Regenerative Medicine and the Use of Stem Cells in Wound Healing
When I say the term, “regenerative”, it usually does not evoke the response it should, even when talking to physicians. Regeneration is not a vague, cliché, or sophisticated medical term. It specifically refers to the replacement of damaged tissue or organs with genetically identical tissue. This does not occur in humans and we don’t heal this way (except in a fetus less than 12 weeks old under certain circumstances). Humans heal by the development of scar tissue. This is very different from the original tissue. It is normally quite functional, but in certain circumstances can create further disease. This is the case of intra-abdominal adhesions caused by healing after surgery with internal scar. Scar formation is an inflammatory process that begins at the time of injury to a tissue. The formation of scar is a complex cascade of physiologic events resulting in healing. It is one of the great miracles of life (Chai). Again, at times it can be problematic.
To see an example of regenerative healing in the animal kingdom you need to slide down the genetic tree of life to reptiles, more specifically the salamander. This animal can lose its tail or a limb and have it “regenerate” (grow back). Another example is one of my favorite delicacies, the stone crab. His tasty dominant claw is removed, and the creature is returned to the sea, the great test tube of life, where he regenerates (grows) a genetically identical claw.
OK. You get the picture. In a wound, healed by regenerative techniques, the wound does not heal by scar but rather it heals regeneratively, with the same tissue that was destroyed. For most wounds the tissue is skeletal muscle. That is, a full thickness wound extending from directly beneath the skin down to bone, the loss of tissue is replaced with muscle, not scar. When used intraoperatively, adhesions, biliary leaks, strictures and many other complications of surgery can be prevented.
We use this technique to heal complicated wounds that are large and or difficult to heal. Using products to accomplish this treatment, we can heal wounds that previously could not be healed and heal other wounds in a fraction of the time that it would normally take. Reduced healing time along with the obvious benefits reduces recurrent infections and other chronic wound complications, thus reducing hospitalizations and amputations.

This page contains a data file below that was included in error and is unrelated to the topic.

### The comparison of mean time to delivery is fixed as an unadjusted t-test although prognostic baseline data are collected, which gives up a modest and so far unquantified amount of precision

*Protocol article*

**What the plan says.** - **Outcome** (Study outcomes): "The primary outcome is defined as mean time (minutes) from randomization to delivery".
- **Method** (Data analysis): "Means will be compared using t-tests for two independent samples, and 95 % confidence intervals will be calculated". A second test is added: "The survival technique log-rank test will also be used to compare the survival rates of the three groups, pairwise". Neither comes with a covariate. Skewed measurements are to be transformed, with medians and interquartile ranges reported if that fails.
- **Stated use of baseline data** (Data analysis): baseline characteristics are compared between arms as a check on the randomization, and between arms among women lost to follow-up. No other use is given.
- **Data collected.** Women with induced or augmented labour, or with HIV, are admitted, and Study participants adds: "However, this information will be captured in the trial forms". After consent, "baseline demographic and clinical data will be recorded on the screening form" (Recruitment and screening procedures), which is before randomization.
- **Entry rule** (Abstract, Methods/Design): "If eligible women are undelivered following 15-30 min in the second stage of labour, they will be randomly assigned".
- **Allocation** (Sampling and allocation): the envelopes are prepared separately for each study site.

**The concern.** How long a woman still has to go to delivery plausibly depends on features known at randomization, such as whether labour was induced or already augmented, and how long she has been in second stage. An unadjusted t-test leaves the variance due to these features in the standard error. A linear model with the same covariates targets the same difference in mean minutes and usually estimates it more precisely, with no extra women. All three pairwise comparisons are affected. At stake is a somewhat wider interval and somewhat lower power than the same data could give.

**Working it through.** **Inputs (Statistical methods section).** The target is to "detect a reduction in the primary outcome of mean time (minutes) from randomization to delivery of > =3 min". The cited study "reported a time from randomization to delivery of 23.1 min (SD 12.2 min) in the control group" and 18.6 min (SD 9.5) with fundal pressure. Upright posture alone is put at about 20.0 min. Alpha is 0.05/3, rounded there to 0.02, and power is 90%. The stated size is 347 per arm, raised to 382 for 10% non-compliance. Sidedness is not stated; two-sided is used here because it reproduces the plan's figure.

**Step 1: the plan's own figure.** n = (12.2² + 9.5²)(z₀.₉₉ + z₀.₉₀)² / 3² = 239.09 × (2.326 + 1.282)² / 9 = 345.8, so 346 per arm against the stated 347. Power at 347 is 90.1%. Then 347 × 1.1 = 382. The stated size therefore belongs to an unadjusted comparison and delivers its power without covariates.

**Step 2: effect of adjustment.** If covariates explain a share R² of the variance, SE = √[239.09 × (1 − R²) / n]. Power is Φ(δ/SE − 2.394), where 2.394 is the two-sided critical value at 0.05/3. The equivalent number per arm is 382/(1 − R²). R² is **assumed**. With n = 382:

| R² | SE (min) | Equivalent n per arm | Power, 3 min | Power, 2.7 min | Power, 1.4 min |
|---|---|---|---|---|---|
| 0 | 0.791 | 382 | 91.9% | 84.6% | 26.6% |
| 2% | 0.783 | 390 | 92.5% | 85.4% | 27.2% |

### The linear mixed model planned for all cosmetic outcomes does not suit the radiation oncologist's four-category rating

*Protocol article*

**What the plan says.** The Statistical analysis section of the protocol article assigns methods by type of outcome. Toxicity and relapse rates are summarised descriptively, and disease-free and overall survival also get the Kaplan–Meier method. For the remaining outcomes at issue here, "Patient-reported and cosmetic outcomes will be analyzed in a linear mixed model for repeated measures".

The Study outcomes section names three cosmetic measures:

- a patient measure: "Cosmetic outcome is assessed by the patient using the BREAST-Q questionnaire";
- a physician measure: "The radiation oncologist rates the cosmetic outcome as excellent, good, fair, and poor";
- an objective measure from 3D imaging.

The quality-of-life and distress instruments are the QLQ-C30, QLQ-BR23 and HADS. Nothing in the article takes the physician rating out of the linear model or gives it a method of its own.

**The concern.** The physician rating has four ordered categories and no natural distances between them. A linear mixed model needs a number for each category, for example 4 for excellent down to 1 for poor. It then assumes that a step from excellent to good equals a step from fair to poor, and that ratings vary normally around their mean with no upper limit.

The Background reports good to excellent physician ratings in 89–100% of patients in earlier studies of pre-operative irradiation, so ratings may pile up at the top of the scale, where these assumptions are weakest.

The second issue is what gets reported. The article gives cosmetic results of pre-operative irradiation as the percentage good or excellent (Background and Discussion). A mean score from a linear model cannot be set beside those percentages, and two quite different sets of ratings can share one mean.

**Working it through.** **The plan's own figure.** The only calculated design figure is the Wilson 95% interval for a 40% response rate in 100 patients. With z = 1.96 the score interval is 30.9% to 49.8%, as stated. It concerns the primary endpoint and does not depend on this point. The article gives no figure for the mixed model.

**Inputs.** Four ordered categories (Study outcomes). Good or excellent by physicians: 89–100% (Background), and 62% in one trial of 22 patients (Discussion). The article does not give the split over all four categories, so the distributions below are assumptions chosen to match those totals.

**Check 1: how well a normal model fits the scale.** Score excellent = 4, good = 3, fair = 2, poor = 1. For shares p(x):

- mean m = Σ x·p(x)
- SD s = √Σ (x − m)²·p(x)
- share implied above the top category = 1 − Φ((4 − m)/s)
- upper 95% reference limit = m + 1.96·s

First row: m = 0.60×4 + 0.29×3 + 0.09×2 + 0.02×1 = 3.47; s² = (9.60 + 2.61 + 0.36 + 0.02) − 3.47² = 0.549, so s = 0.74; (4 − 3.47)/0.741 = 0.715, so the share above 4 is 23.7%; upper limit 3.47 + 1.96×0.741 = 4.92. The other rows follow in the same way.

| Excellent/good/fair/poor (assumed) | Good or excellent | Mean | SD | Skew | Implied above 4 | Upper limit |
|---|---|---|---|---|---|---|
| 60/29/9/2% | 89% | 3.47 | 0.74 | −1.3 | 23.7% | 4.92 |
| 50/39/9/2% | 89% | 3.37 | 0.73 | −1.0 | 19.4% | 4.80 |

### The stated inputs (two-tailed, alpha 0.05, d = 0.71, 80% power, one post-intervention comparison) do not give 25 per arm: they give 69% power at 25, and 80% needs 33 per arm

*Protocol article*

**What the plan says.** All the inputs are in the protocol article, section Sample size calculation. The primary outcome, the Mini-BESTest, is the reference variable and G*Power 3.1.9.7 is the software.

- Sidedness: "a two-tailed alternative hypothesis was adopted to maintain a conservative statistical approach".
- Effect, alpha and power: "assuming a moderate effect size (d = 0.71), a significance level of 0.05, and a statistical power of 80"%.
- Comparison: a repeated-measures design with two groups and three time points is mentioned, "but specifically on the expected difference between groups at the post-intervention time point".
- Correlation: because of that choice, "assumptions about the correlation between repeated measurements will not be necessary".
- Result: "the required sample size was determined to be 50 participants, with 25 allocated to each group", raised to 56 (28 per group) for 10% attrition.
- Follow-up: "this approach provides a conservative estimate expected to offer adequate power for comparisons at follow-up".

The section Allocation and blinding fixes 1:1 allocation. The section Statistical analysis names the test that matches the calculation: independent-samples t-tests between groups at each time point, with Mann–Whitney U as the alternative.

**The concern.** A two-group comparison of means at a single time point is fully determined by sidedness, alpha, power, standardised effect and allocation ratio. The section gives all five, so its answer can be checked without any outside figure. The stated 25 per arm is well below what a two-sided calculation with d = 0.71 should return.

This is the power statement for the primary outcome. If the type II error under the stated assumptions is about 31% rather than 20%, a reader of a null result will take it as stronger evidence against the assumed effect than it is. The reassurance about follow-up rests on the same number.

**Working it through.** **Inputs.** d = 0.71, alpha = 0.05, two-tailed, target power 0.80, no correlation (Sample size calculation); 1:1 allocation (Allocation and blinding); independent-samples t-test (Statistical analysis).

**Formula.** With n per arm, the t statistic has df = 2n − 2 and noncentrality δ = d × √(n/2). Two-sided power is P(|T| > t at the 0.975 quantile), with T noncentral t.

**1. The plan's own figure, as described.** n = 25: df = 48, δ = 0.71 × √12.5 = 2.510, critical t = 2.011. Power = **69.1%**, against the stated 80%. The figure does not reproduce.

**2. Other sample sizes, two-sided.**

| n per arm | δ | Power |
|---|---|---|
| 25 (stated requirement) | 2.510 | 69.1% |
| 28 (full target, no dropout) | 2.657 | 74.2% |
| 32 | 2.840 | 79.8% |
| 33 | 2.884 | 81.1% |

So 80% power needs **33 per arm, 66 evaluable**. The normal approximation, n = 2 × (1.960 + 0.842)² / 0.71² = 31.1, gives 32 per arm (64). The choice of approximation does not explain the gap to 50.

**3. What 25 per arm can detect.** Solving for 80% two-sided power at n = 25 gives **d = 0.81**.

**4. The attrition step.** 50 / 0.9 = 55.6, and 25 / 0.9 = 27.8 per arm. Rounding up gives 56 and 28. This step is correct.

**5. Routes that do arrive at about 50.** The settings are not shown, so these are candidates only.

The products we use are often referred to as skin substitutes. There are likely 20 products or more on the market. These products are derived from many different organs from many different animals. All these products share two specific qualities. They all are derived from the basement membrane of the organ in question and they are acellular. That is, they contain no living cells. In the Hospital we use “Acellular Xenograft” (derived from pig bladder), while outpatient, we use Epifix grafts (from human placenta).
These products work by mobilizing the patient’s own circulating stem cells. Humans produce stem cells throughout life. The product is a graft which is placed over the wound in contact with the wound base. Stem cells are attracted to the graft implanting in the wound base. In the case of our patients the stem cells differentiate into skeletal muscle. When grafts are placed on other organs, stem cells differentiate into whatever the native tissue is.
Currently, there are two approved indications for this treatment in wound care. 1. Diabetic lower extremity wounds. 2. Lower extremity venous wounds. We use them in the hospital setting for a third indication. That is, for full thickness pressure ulcers. As this is not a reimbursable diagnosis the hospital provides the graft free of charge to give these difficult wounds the best chance of healing. We are hoping to undertake a study in the near future to prove the efficacy of this intervention in this type of previously un-studied wound. Armed with good clinical data, we hope to get these products approved for previously non-approved indications making them available to more patients.
Regeneration is the future of wound care and beyond. It is hope for spinal cord injuries and a host of other debilitating afflictions.